For the groundhog, timing is everything. Emerge to a clear day and a shadow, and it could mean six more weeks of hiding from the world. Pop out on a cloudy day and voila, the fresh start of spring is close at hand. Turns out, we humans are not so different from our furry marmot friends. This is abundantly clear as I read Daniel Pink’s new book, “When: The Scientific Secrets of Perfect Timing.” It is a fascinating study of how the ways we schedule our daily routines, make choices and organize our lives can impact outcomes and future success.
As a school counselor guiding young people to college, I emphasize Aristotle’s aphorism of “well begun is half done,” and at last he and I have some vindication and hard evidence to back our assertions. Pink points to research on everything from school start times to college graduate cohorts to support his argument that, “the recipe is straightforward. In most endeavors, we should be awake to the power of beginnings and aim to make a strong start” He effectively outlines how the failure to do so could lead to everything from impaired heath to restricted opportunity.
To truly appreciate the depth and validity of his research, you must read the book in its entirety. In the meantime, here are a few takeaways from his writing that can inform the college search and application experience:
- The “early bird gets the worm”: There are some aspects that college applicants cannot control, like what time of day an admission officer reviews your application—Pink cites research into judicial decision-making which suggests that the beginning of the day or after a break is ideal. Other factors, however, are within an applicant’s power. For instance, scheduling a college interview for the first available appointment of the day will increase the chances of making a positive and lasting impression. Also, applying early action at most colleges has a statistically significant advantage. Likewise if a college or university has rolling admission, it behooves you to submit while those evaluating applications are still fresh.
- Give me a break: Pink explains that given teenagers’ “chronobiology” we really should be administering standardized tests in the late morning or early afternoon. Unfortunately the College Board and ACT do not see it this way, but science tells us that even small “micro-breaks” can make a significant difference. Some controlled breathing before or during the SAT/ACT could make all the difference. The rest of us should not discount the benefits of a power nap or afternoon walk break. His research offers all the evidence needed to justify these time-outs.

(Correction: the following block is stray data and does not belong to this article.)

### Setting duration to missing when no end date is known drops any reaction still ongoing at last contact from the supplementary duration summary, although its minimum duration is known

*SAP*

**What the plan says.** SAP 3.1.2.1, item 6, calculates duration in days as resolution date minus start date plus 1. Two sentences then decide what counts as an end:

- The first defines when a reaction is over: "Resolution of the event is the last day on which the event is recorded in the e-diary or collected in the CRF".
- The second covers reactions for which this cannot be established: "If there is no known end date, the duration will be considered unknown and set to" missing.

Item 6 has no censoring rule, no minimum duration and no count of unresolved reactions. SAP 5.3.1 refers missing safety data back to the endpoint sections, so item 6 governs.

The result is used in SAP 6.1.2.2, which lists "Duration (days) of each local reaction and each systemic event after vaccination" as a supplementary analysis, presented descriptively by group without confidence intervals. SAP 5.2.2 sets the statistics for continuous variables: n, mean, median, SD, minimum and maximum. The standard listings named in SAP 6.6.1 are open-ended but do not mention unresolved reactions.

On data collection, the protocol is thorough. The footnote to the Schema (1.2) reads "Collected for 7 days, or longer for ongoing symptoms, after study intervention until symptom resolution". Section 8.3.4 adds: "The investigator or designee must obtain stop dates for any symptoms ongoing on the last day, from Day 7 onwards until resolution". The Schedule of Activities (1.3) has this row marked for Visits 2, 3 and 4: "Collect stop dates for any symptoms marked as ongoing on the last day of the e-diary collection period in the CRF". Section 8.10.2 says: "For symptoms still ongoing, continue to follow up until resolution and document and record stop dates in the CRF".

- Sleep for success: This will not come as a huge surprise but getting sufficient rest is paramount to protecting against anxiety and depression and ensuring an optimal immune system. Often in the achievement culture of highly selective admission, young people sacrifice sleep to pack in more activities and overload on classes and homework. While studies show that educators could facilitate a healthier schedule by starting the academic day later, students can do their part and get sufficient sleep to perform at their best.
- A fresh start: One of the best ways to preserve family harmony is to limit conversations about college admission to one day of the week and research suggests that the best day to do so is likely at the beginning of the week. Pink cites a study from University of Pennsylvania’s Wharton School of Business to advocate for using Monday’s or other “temporal landmarks” (like the first day back from vacation or holidays) to benefit from the “fresh start effect” of productivity and goal setting. Spend a half an hour at the beginning of the week looking at the big picture of the college search as a family—more will get done and everyone is more likely to stay sane.
- Recognize your “trough”: Searching for and applying to college is a marathon not a sprint. It requires sustained engagement and an understanding of one’s self and how one best operates. Pink explains that the science of timing demonstrates a three-stage rhythm of peaks, troughs and rebounds. By identifying the time periods when you are most effective, you can coordinate your experience visiting and applying to colleges in a balanced manner that synchronizes with your energy and productivity. Pink offers some helpful tips to determining whether you are a “lark” or “owl” with peak performance in the morning hours or later in the day.
- The write way to college: Often students leave the process of writing their college essay until last, agonizing over what to write about and employing a litany of editors. Here is an idea…try starting with the essay and letting that inform your search. On the final page of his book, Pink describes writing as “an act of discovering what you think and what you believe.” In its most perfect form, the experience of applying to college should begin with this discovery, then allowing your values and beliefs to guide you to the right match.
This book is a must read, whether you are applying for admission, looking for a job or trying to decide when it is best to exercise (the morning to burn fat) or safest to have heart surgery (not in the afternoon or the month of July). Pink does an exceptional job of unpacking diverse research about beginnings, endings and the time between. If you are a high school junior, don’t make your parents or teachers drag you out of your den like a reluctant Punxsutawney Phil. It is high time to emerge from your burrow and come out from the shadows. Your college forecast is bright and the time is now.